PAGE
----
Monday, August 26, 2013

Peace Like a River - Have you read this book yet? Go, get it, and start reading now!

b Peace Like a River by Leif Enger:  This book.  Wow.  It has been on my list for a long time, and I will not waste time kicking myself for not reading it when it first came out or in any subsequent years.  It is amazing, and I love it.  There is something so incredibly kind about it that makes me want to go out and read it again as soon as I finish because I don't want to let the characters and their voices go.  There were things about the audiobook that I wasn't fond of, but on the whole, the reading of the story was very good.  Chad Lowe helped to bring each character to life with a different, distinct voice, and his narrator's voice just made this a wonderful story to listen to. 

The characters were wonderful.  They didn't always do the right things, and the consequences were often hard to swallow.  I got angry, I laughed, I cried.  The plot wove together beautifully, and the stories just rolled out.  I loved the journey; I really didn't want it to end.  And then what an ending.  Holy cow.   

I liked what it had to say about miracles, about how they intrude and make people uncomfortable because they overturn the natural order of things.  This God is not tame or predictable, and His people suffer.

I wish I could communicate to you how much I loved listening to this book.  There was a sale at Half-Price Books while I was finishing it, and I went to 4 different stores before finding a good paperback copy.  I want to see if the physical reading experience is as good as I think it will be.  I suspect this will be a book/audiobook I will revisit many times over the coming years.

Thursday, August 22, 2013

Middlesex - no wonder it won the Pulitzer and the Audie

b Middlesex by Jeffrey Eugenides, read by Kristoffer Taboli: The problem with listening to a really good audio book is that for a while, every other audiobook you listen to will make you kind of sad because of its wasted potential.  Middlesex is the story of three generations of a family starting in a Greek-occupied area of Turkey and moving to Detroit in the 20s and then all the way up through maybe the 90s in Germany.  It follows three generations and covers some history of the Greeks in Turkey and a lot of the history of Detroit.  It made the recent problems with Detroit declaring bankruptcy hit home a lot more to me.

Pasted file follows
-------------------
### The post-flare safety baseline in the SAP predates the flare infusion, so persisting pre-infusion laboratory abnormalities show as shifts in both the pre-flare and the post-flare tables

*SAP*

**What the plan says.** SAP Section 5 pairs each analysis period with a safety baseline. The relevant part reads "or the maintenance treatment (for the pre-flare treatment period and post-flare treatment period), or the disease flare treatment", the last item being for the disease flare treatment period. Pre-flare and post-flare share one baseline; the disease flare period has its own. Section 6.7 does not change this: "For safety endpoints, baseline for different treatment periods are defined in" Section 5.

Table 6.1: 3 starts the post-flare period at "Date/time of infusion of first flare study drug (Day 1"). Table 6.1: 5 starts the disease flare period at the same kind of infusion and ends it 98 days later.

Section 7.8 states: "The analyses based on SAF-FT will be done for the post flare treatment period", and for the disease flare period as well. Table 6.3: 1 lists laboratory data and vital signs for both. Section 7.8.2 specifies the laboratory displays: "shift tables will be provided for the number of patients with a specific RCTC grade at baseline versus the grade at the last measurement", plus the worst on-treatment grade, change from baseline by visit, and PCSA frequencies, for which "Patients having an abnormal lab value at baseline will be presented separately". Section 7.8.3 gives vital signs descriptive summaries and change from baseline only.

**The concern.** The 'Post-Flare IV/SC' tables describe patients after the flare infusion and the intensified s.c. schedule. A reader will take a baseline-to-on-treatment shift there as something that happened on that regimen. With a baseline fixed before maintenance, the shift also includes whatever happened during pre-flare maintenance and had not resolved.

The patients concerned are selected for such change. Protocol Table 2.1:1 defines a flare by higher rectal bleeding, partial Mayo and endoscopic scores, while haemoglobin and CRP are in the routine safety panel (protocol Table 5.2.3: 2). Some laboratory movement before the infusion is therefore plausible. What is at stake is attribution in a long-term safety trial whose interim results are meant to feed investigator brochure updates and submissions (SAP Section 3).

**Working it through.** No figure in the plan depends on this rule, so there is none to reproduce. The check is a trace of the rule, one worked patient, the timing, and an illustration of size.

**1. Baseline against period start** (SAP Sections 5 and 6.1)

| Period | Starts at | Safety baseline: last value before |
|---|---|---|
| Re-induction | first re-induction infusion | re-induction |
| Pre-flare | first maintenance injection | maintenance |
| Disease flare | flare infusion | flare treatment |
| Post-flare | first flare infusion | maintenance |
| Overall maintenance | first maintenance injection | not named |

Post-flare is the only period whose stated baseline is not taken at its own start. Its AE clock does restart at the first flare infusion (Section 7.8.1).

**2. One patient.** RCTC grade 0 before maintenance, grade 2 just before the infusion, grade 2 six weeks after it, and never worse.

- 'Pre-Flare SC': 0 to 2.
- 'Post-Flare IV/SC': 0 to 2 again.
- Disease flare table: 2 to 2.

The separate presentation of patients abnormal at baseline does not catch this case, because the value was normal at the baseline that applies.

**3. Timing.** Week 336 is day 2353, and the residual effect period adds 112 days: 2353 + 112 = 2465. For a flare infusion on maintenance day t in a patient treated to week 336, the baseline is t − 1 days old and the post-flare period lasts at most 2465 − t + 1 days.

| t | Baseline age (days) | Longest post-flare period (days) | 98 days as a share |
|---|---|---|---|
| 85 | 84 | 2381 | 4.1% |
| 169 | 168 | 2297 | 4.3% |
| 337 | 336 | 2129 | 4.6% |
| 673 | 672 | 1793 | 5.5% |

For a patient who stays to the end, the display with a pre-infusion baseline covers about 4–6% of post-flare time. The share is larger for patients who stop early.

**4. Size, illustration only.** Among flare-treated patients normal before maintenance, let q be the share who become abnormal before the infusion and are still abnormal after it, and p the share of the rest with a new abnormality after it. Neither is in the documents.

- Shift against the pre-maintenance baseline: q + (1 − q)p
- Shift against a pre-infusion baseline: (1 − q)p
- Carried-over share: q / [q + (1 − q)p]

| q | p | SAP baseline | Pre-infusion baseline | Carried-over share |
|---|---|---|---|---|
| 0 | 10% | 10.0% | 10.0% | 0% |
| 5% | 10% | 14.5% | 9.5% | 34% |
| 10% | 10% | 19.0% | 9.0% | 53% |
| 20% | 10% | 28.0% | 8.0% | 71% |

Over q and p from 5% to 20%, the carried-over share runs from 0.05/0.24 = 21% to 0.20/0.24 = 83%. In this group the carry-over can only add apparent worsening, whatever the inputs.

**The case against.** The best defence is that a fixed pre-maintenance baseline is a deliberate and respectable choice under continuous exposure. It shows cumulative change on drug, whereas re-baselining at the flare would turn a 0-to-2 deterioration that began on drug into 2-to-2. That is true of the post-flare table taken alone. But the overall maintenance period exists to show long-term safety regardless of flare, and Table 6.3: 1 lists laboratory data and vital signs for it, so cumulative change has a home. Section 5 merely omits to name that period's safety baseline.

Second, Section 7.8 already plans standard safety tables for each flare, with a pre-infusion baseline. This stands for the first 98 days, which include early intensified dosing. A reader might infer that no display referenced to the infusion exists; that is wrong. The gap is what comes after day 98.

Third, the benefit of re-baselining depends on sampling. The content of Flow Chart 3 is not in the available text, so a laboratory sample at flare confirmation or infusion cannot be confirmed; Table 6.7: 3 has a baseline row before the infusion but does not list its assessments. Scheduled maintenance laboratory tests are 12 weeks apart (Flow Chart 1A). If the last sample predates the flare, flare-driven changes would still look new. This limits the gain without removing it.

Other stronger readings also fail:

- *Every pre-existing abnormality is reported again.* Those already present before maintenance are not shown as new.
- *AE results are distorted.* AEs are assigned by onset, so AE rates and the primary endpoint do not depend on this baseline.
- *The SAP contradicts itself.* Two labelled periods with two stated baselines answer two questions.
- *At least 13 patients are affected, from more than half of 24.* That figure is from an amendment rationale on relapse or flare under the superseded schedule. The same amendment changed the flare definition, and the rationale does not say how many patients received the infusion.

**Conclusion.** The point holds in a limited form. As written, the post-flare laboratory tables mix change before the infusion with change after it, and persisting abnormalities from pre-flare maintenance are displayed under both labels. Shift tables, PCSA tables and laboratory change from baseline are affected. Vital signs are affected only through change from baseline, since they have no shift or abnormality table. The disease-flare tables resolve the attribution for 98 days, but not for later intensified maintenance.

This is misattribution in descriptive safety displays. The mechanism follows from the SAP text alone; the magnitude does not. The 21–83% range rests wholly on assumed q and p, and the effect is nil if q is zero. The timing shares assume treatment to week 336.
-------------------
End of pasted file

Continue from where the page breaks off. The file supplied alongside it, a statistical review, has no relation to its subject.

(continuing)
I knew absolutely nothing about the city of Detroit, even though it was rather close to where I grew up.  Eugenides grew up there, and he brought the city's history to life brilliantly.  (All of that stuff about the beginnings of Islam in America were just fascinating.  This book covers a ton of unexpected ground in an interesting way.) 

The story is epic but deeply personal.  It dragged in the third quarter for me (I find stories of blooming sexuality uninteresting, even when they are complicated with hermaphroditism), but I really liked the smooth weaving of the timelines together by the omniscient narrator.  I also liked Cal's narrative voice in general.  The balance of humorous foreshadowing (always referring to Cal's brother as "Chapter 11") and down-played pathos was well done.  I found myself sympathetic to characters I didn't think I would. 

This is just a great ride, especially when performed by an amazing, 110%-engaged narrator who brings each character to life separately and pulls you in.  (Especially great if you only paid two dollars for it.)  I don't know if the physical book-reading experience would be comparable, so if you have long drives, give this audiobook a try.  Just don't listen to any other audiobooks for a couple of months.  Maybe then you'll be able to avoid the feeling of being let down by lesser audiobook narrators. : )

Monday, August 19, 2013

Hungry Monkey: Making Me Wish I Had a Cook

b Hungry Monkey: A Food-Loving Father's Quest to Raise an Adventurous Eater by Matthew Amster-Burton:  This was a fun little book about this dad who wanted his child to be a foodie from birth, not a picky eater like all those other kids.  Reality is a bit different, but it doesn't stop him from trying.  Each chapter deals with food in a different context (eating out, farmer's markets, preschool snacks, etc.), and each chapter (except the first) contains recipes, some of which I really want to try eating sometime.  Mmmmm, food.

Thursday, August 15, 2013

Hunter's Oath - the pretty cover makes up for the publisher's lies

b Hunter's Oath by Michelle West:  I must admit: I bought this book for its cover.  Well, I found it because of its author (a buddy from my bookstore days really loves this author), but I adored the cover colors enough to get it when I had a coupon for the used bookstore.  It has blue and green and every combination of them both, and I am a sucker for those lovely jewel-tone colors.  Of course, before I bought it, I looked everywhere to make sure it was a standalone novel.  There was no indication on the back cover, any of the inside covers, or at the end of the book that this was anything but a standalone novel.